What is up with my glasses?
August 24, 2021 12:36 PM   Subscribe

A new optician has had two tries to get my glasses prescription right and failed both times - have you any idea what is going wrong?

I'm middle aged and extremely myopic - one eye more than the other. I have (1) contact lenses and (2) an old pair of glasses which work both for being out and about and for reading and work at the computer screen. The old glasses are just getting a tiny bit weak for the screen (more comfortable to enlarge some fonts). They are not bifocals or varifocals of any kind. I wanted a new pair for cosmetic reasons and to see if a small improvement could be made but two visits to the optician have resulted in disaster. First they gave me distance glasses by mistake (90% of what I do is reading). Then they said they understood my prescription - one eye did the reading and the other was better for distance and made me new specs. They were awful. Much worse than my old glasses for reading and the print on my computer screen was no longer sharp - they felt weird when worn outside too. My contact lenses are identical for each eye yet work for all these tasks. Has anyone any idea what is going wrong? I'm going to go to another optician but having some idea of why this was a disaster might be useful. I had planned on mostly replacing the contacts with wearing glasses because of dry eye problems in one eye.
posted by Flitcraft to Health & Fitness (14 answers total) 19 users marked this as a favorite
Not an optician or any sort of medical professional, but...

In what way are the new ones awful? Do they focus in the wrong spots?

I found out, the hard way, that my eyes have two focal points... If I open my eyes wide, vs. leave my lids at "half-mast". If I open my eyes wide I get a second unfocused image in the "back" as if I'm watching some cheap hologram. And what do they do at an optometrist? Turn off the lights and asks you to open your eyes wide!

It takes conscious effort to leave my eyes half-mast so I can get my glasses to "fit" properly.
posted by kschang at 1:08 PM on August 24, 2021

It is worth asking an optician to measure what the prescription in your new glasses actually is, in case they have been made differently from your prescription you should have been given. The other basic thing to check is whether they have been made with the right pupillary distance.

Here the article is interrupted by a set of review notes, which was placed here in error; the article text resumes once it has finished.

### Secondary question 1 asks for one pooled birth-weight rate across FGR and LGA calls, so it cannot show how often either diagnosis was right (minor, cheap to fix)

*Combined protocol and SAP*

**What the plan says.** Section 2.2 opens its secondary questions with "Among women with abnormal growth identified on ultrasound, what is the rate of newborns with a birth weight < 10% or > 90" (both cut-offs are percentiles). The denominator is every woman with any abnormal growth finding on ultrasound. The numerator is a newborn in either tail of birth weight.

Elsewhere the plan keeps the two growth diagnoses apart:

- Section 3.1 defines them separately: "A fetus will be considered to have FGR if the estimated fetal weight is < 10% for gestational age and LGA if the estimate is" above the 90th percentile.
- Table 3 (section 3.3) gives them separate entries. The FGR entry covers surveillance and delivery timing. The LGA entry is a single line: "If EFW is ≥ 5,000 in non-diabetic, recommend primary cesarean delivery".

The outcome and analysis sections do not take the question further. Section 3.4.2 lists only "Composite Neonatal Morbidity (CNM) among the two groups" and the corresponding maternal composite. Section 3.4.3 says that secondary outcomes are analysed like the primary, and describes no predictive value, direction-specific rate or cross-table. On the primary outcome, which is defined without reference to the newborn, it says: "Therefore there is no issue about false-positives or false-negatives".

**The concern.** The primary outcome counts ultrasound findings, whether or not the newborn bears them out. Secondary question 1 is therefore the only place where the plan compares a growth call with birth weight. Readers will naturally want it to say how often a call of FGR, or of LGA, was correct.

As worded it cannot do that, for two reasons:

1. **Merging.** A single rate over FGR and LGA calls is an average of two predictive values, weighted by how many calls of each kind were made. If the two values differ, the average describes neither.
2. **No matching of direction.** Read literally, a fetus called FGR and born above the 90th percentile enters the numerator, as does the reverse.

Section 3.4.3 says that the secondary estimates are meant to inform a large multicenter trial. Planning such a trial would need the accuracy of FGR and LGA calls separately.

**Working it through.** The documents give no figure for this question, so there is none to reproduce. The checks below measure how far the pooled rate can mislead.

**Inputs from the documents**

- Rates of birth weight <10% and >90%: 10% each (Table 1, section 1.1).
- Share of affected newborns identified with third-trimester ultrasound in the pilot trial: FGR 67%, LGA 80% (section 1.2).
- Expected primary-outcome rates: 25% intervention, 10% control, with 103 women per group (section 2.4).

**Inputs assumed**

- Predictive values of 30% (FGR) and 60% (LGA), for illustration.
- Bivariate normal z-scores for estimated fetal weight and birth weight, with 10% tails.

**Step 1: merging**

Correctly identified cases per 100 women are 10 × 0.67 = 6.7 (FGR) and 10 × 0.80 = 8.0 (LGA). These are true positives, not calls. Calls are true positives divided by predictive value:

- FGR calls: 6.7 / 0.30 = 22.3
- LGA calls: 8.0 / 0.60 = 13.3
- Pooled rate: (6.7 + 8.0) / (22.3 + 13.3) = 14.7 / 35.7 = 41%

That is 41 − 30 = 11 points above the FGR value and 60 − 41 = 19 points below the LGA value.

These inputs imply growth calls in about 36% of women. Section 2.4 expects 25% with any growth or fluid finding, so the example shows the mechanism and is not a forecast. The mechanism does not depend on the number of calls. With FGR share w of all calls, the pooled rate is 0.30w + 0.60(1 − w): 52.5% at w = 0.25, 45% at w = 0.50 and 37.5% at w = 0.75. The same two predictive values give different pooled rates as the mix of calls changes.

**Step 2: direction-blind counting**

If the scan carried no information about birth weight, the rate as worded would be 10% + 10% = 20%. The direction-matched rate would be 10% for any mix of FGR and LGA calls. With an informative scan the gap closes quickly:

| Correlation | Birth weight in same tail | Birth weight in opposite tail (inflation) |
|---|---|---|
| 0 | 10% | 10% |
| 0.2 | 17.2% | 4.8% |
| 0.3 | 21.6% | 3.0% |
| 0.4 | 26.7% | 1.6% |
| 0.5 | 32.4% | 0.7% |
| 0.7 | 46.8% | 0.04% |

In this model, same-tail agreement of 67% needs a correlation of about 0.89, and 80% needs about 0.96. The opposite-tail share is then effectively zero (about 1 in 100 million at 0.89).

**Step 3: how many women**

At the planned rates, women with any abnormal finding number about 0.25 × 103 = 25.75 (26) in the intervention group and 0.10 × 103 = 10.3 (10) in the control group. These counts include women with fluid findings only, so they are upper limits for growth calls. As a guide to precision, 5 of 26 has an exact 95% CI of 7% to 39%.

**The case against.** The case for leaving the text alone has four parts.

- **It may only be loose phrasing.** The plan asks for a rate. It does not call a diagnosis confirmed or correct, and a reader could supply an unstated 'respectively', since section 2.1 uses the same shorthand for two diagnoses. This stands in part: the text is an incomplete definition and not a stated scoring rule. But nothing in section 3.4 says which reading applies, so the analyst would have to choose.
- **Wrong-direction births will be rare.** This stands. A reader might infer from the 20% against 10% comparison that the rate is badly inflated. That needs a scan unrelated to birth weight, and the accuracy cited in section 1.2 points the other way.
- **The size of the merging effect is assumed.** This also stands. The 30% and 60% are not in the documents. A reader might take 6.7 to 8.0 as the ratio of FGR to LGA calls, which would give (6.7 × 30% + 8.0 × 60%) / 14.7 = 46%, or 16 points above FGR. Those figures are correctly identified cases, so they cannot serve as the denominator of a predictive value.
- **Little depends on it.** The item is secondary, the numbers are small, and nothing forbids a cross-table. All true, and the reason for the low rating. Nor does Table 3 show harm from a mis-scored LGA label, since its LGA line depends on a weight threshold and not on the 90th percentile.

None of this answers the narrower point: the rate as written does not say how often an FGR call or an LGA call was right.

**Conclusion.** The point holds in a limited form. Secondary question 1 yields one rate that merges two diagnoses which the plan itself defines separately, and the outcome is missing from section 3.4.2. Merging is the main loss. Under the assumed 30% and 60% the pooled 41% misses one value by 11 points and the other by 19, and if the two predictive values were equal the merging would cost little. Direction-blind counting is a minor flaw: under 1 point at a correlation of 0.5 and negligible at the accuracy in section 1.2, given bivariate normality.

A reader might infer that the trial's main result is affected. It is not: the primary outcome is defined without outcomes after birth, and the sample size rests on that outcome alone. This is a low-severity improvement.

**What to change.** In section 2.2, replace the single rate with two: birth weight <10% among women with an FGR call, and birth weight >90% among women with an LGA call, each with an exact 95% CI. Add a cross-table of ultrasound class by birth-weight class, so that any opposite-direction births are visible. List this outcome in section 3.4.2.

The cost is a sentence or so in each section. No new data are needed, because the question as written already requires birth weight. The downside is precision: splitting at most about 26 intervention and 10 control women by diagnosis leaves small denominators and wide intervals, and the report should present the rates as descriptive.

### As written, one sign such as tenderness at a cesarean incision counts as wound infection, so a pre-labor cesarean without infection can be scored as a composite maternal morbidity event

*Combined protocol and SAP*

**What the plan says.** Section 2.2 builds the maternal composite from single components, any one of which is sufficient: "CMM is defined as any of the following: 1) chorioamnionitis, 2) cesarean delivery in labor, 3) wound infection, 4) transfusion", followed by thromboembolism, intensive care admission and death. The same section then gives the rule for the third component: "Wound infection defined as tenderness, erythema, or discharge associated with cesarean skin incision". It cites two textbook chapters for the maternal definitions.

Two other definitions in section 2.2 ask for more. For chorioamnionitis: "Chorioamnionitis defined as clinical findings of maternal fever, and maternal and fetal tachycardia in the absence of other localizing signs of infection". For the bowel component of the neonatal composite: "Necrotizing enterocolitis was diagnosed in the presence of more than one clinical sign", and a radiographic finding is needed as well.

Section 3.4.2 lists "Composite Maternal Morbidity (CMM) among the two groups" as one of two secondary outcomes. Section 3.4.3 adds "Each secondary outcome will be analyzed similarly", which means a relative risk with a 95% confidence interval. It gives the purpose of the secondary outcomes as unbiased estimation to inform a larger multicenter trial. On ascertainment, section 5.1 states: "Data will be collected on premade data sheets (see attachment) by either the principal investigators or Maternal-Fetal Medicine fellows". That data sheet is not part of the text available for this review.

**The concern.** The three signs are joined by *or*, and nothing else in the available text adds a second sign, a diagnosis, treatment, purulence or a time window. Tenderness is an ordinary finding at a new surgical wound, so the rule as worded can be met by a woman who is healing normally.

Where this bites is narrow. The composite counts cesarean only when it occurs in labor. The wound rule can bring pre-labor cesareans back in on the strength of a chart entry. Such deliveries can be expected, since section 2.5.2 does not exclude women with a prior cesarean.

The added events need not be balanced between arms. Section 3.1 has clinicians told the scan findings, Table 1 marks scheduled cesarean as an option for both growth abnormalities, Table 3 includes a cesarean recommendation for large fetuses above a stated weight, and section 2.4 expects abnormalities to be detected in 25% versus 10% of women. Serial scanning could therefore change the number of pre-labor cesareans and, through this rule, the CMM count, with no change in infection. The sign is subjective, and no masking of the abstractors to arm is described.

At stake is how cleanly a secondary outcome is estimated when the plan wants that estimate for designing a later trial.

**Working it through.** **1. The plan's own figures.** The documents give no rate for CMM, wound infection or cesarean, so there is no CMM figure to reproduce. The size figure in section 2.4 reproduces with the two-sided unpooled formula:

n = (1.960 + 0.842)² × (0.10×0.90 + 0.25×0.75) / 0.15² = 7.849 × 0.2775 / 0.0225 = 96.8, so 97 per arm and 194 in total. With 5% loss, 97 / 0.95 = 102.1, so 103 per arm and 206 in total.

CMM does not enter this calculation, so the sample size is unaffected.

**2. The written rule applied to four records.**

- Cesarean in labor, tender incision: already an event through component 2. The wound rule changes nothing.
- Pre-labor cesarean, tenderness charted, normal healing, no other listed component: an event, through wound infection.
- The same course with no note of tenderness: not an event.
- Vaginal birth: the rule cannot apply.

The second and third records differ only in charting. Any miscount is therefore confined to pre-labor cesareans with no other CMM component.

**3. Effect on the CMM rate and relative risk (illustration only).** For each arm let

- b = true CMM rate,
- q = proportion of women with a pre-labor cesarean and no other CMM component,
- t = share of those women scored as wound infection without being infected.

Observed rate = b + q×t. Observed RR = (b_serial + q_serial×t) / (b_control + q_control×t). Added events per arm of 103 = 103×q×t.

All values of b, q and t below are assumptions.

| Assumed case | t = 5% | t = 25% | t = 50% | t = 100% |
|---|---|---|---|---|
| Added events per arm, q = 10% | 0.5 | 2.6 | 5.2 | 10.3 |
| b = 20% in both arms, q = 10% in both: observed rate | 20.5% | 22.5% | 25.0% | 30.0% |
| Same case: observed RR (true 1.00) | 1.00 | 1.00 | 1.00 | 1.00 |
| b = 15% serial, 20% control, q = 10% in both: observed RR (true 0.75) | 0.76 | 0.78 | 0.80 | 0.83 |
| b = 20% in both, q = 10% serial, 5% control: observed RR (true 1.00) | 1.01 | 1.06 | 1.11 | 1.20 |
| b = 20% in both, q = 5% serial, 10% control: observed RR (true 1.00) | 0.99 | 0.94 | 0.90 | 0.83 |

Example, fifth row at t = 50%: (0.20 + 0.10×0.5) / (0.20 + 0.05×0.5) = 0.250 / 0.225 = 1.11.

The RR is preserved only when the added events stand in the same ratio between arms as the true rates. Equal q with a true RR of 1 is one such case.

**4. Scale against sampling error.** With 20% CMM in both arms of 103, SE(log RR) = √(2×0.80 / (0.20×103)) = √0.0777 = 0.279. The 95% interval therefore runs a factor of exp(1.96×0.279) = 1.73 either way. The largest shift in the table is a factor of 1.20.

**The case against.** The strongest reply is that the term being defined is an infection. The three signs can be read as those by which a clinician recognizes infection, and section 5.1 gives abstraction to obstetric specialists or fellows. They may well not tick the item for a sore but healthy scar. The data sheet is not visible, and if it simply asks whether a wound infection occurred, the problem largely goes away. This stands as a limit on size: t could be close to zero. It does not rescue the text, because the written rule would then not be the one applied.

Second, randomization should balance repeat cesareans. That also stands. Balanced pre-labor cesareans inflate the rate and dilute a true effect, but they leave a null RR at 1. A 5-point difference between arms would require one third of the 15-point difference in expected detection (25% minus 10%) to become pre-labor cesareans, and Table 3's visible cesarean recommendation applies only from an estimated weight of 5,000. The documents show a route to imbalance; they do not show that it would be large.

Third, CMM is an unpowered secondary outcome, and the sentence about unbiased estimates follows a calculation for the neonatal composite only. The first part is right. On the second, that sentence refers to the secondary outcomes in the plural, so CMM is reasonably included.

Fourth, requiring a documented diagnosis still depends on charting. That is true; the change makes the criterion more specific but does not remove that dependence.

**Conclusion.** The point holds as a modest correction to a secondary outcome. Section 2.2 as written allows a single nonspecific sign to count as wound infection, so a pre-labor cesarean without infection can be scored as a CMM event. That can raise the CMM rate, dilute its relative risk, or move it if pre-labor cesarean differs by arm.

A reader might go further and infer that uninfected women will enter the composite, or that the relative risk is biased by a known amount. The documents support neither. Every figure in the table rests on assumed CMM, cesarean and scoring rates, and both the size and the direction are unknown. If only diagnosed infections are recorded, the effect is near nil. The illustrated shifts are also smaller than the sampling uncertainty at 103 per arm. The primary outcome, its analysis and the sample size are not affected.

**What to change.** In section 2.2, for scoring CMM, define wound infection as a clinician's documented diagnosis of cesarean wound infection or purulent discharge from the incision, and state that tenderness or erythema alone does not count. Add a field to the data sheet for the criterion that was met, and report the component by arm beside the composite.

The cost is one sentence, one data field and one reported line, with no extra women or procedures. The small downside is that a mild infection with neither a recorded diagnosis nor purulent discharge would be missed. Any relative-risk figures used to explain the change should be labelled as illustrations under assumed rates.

posted by plonkee at 1:31 PM on August 24, 2021 [2 favorites]

If you have had two pairs and they both are bad, the prescription is probably wrong. Go get a new prescription from an actual eye doctor—an ophthalmologist, not an optometrist.
posted by kindall at 2:06 PM on August 24, 2021 [4 favorites]

Best answer: Are you perhaps in your 40s or maybe 50s? If so, what is happening to you is almost certainly presbyopia. This is the gradual loss of the ability of your eyes to focus.

In the end your eyes will completely lose their ability to focus between near and far and become completely fixed in one focus position. But for now it is likely that you still have some focus ability but it is just gradually, month by month and year by year becoming more limited.

So, your current pair of glasses just by good luck are at the exact point where you can see the computer screen kind of OK and distant things kind of OK, too. So your fixed (or limited range) focus area is somewhere in between computer screen distance and infinity.

But if the optician tweaks your prescription to work a bit better for distance viewing, then suddenly you can't see close-in things (like the computer screen) very well at all. And if it is tweaked a bit in the opposite direction to see the computer screen better, then you won't be able to see distant things well.

I'm sorry about this, especially because it should be something every human knows about and plans/prepares for. But someone forgot to tell like 99% of the human race this is going to happen to them.

Anyway, a good short term solution (and also long-term - it's one of the ways I deal with the situation) is to get a pair of glasses exactly calibrated to computer screen distance and a different pair exactly calibrated to distant/outside viewing.

I also have a third pair for reading - ie books, newspapers, etc - with the focus point set even closer than the computer pair.

And I have a fourth pair that is graduated or bifocal lenses that "does it all" - meaning I can see near, middle, and far, but honestly all of those are "ok" but no better than that. The distant glasses are better at distant viewing, the computer glasses are far better at computer viewing, and the reading glasses are far, far better for reading. But for going on a walk or to the grocery store or a restaurant, bowling, etc the graduated or bifocal lenses "do it all" well enough to get along and are a lot easier than carrying 3 separate pair.

By the way, I am on a slight rampage about presbyopia, the fact that most people don't even know what it is, and also the fact that the vast majority of the population goes around the last half of their lives half-blind for no reason at all except that "I don't want to wear GLASSES!!1!!1!!!" plus nobody has ever explained the solutions that really work so that you can see everything - at ALL distances - at 100% again.

(Hint: Older people don't need larger fonts on computer or paper. But they DO need glasses that will allow them to focus properly when reading a computer screen or piece of paper.)